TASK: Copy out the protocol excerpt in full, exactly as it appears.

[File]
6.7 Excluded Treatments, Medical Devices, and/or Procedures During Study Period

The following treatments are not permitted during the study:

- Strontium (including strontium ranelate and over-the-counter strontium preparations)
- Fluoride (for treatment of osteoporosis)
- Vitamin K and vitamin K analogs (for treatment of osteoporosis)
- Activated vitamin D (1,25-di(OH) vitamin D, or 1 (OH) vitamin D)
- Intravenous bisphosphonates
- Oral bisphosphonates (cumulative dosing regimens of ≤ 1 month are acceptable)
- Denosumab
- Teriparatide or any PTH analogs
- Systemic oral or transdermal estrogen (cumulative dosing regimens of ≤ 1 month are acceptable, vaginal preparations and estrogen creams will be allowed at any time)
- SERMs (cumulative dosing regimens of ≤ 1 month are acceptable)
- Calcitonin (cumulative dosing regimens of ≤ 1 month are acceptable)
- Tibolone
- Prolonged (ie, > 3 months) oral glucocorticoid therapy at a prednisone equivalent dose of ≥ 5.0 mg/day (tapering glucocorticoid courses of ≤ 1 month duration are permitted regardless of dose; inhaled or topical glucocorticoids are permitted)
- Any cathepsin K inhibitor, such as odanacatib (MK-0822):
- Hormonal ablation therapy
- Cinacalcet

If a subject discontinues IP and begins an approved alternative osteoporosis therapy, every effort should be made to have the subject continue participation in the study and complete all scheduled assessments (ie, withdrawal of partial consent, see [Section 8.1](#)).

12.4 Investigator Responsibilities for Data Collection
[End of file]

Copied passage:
6.7 Excluded Treatments, Medical Devices, and/or Procedures During Study Period

The following treatments are not permitted during the study:

- Strontium (including strontium ranelate and over-the-counter strontium preparations)
- Fluoride (for treatment of osteoporosis)
- Vitamin K and vitamin K analogs (for treatment of osteoporosis)
- Activated vitamin D (1,25-di(OH) vitamin D, or 1 (OH) vitamin D)
- Intravenous bisphosphonates
- Oral bisphosphonates (cumulative dosing regimens of ≤ 1 month are acceptable)
- Denosumab
- Teriparatide or any PTH analogs
- Systemic oral or transdermal estrogen (cumulative dosing regimens of ≤ 1 month are acceptable, vaginal preparations and estrogen creams will be allowed at any time)
- SERMs (cumulative dosing regimens of ≤ 1 month are acceptable)
- Calcitonin (cumulative dosing regimens of ≤ 1 month are acceptable)
- Tibolone
- Prolonged (ie, > 3 months) oral glucocorticoid therapy at a prednisone equivalent dose of ≥ 5.0 mg/day (tapering glucocorticoid courses of ≤ 1 month duration are permitted regardless of dose; inhaled or topical glucocorticoids are permitted)
- Any cathepsin K inhibitor, such as odanacatib (MK-0822):
- Hormonal ablation therapy
- Cinacalcet

If a subject discontinues IP and begins an approved alternative osteoporosis therapy, every effort should be made to have the subject continue participation in the study and complete all scheduled assessments (ie, withdrawal of partial consent, see [Section 8.1](#)).

12.4 Investigator Responsibilities for Data Collection